Scottsdale Ranch Animal Hospital (SRAH) is a well-established veterinary clinic co-owned by Dr. John Nick and Dr. Richard Stolper that is located in Scottsdale, Arizona. The hospital’s mission is to provide, “the highest quality medical, surgical, educational, boarding and grooming services available. We strive for the highest level of integrity and compassion in our interaction with our patients and their human pets” (“Welcome to Scottsdale Ranch Animal Hospital”).
The purpose of this report is to analyze the current market position of Scottsdale Ranch Animal Hospital, and make appropriate marketing recommendations and strategies for implementation. Managerial goals include increasing customer retention and growing its customer base in order to generate new revenue.
The analysis conducted includes reviewing the external environment, internal environment, and market opportunities. Notable industry and environmental trends include: laws regarding bans on the sale of commercially bred pets, an overall increase in national pet spending, declining feline veterinary visits over the last few years, a cultural trend emphasizing spending on luxury pet goods and services, and a significant level of local competition that has similar service offerings.
Notable internal strengths include: the prime geographical location of SRAH in a pet-friendly and wealthy community, multiple service offerings available, the quality of veterinary staff, a loyal clientele, and a “blank slate” in terms of marketing. However, internal weaknesses include: outdated equipment and technology, a lack of marketing efforts and a weak online presence, poor management, human resource issues and little employee accountability, and poor financial conditions as a result of high levels of debt between the practice and building.
Partway through this project, SRAH decided to sell its practice to PetVet Care Centers, a company specialized in acquiring animal hospitals in order to grow a national veterinary network. PetVet took over ownership in March of 2014, and has already begun to address the critical managerial and financial problems at SRAH. Thus, the following recommendations are made to the new owners specifically regarding building an integrated marketing campaign. The limitation, however, is that PetVet’s marketing budget is unknown at the time of this report.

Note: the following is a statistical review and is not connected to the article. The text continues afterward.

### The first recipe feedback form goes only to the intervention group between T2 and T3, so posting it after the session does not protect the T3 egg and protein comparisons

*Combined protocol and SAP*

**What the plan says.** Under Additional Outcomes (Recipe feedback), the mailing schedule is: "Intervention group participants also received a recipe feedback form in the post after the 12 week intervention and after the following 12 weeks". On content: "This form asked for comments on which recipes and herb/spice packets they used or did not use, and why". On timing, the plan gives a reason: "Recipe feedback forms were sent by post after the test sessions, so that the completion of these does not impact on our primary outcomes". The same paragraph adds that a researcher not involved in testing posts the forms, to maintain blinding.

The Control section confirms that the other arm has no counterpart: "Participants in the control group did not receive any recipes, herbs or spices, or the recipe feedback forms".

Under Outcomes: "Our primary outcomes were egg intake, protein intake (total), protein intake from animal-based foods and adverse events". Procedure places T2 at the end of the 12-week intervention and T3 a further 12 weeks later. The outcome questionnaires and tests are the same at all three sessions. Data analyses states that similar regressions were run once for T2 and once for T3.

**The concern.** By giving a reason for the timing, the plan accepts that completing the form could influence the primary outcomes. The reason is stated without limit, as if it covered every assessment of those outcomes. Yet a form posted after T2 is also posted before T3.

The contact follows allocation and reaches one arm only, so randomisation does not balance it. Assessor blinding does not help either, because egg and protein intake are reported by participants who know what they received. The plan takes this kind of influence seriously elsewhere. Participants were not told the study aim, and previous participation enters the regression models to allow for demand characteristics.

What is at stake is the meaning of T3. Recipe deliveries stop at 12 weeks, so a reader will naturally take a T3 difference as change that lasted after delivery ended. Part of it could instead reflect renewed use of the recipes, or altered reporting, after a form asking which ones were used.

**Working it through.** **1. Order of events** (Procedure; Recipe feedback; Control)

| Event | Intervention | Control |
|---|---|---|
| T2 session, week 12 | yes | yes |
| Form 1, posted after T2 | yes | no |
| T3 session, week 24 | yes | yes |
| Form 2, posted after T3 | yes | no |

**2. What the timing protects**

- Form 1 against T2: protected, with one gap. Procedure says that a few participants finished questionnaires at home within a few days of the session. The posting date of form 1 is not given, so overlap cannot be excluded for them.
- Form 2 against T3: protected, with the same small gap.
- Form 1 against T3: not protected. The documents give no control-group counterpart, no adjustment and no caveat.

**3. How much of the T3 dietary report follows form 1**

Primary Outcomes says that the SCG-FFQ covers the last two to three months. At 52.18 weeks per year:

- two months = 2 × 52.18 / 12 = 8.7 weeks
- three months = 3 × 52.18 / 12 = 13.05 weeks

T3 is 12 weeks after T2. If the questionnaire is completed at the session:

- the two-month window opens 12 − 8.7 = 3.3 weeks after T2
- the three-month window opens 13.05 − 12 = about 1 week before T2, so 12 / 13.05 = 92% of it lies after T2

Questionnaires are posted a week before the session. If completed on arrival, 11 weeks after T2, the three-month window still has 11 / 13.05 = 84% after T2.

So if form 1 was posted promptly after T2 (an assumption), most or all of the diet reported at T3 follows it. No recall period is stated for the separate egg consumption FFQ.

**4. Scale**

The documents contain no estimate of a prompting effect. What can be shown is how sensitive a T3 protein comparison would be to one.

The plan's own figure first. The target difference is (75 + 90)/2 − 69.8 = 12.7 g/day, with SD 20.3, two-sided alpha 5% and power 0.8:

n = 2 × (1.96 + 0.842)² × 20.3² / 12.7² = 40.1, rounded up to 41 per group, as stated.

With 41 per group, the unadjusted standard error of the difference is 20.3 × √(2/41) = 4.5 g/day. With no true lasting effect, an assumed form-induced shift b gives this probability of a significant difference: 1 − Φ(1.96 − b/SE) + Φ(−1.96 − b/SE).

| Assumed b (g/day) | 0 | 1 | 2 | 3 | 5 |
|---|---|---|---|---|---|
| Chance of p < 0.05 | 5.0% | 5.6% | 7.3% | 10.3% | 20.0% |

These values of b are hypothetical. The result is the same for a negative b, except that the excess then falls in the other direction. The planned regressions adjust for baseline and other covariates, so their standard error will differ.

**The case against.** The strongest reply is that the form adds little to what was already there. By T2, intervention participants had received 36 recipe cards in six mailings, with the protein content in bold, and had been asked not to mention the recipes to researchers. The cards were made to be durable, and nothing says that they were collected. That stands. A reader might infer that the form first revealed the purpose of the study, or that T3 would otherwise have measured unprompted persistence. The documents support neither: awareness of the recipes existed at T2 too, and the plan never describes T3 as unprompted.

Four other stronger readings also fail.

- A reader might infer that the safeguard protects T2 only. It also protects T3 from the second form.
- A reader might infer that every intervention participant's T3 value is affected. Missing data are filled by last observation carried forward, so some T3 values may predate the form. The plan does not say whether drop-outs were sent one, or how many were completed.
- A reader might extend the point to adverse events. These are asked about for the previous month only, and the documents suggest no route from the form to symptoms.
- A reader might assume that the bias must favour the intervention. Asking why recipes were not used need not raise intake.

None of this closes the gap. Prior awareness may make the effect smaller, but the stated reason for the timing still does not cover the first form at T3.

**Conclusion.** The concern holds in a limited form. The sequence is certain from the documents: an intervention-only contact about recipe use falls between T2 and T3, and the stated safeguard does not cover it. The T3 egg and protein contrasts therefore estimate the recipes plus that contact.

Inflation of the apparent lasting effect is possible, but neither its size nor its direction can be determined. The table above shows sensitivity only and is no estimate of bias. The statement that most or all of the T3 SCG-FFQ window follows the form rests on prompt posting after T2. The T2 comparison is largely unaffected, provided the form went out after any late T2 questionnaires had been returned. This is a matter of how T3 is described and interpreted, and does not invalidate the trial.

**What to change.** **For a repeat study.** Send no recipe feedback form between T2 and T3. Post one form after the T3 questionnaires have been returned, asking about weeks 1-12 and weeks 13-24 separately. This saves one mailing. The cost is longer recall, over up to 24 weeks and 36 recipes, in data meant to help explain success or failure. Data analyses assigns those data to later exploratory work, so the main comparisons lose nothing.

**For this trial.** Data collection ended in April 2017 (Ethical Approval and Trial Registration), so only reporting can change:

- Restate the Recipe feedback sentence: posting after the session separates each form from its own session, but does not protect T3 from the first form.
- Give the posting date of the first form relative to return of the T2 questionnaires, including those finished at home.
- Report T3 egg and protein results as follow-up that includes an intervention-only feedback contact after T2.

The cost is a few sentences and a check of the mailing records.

Based on SRAH’s precarious position in the marketplace, it is recommended that the practice focus on client retention, capturing first time visits by creating a strong online presence, and capturing first time visits by targeting new customer segments. Client retention strategies are as follows:
• Push email sign ups for online Pet Portal. Goal is to improve the percentage of clients signed up from 36% to 43% by the end of the 2014 fiscal year (approximately 450 new sign ups).
• Specifically create policies regarding behavior in employee-client interactions.
• Include a summary sheet detailing services received and veterinarian recommendations to be given with discharge paperwork.
• Implement callbacks within 24 hours of a patient surgery to be performed by vet techs
• Create specialized goodie bags for surgeries or boarding stay. Example would be a boarding goodie bag that contains treats, toys, and a personalized “thank you for staying with us” card.
• Bundling services to create preventative care packages. Canine Junior and Senior Wellness packages could result in additional $31,000+ in revenue each year.
Strategies centered on capturing first time visits through creating a strong online presence include:
• Hiring CyberMark for its regional SEO services to improve SRAH’s ranking in search engine results.
• Switching to a new website producer to allow for greater flexibility and autonomy in managing SRAH’s website. It is suggested that PetVet consider IDEXX or CyberMark for this service.
Lastly, strategies centered on capturing first time visits by targeting new customer segments are as follow:
• Purchasing a direct mail list from DirectMailTools.com, that specifies Scottsdale homeowners or renters, who own a cat or dog, and have lived in their place of residency for less than a year.
• Consider converting breed specific groups as a long-term goal, though no immediate action is suggested.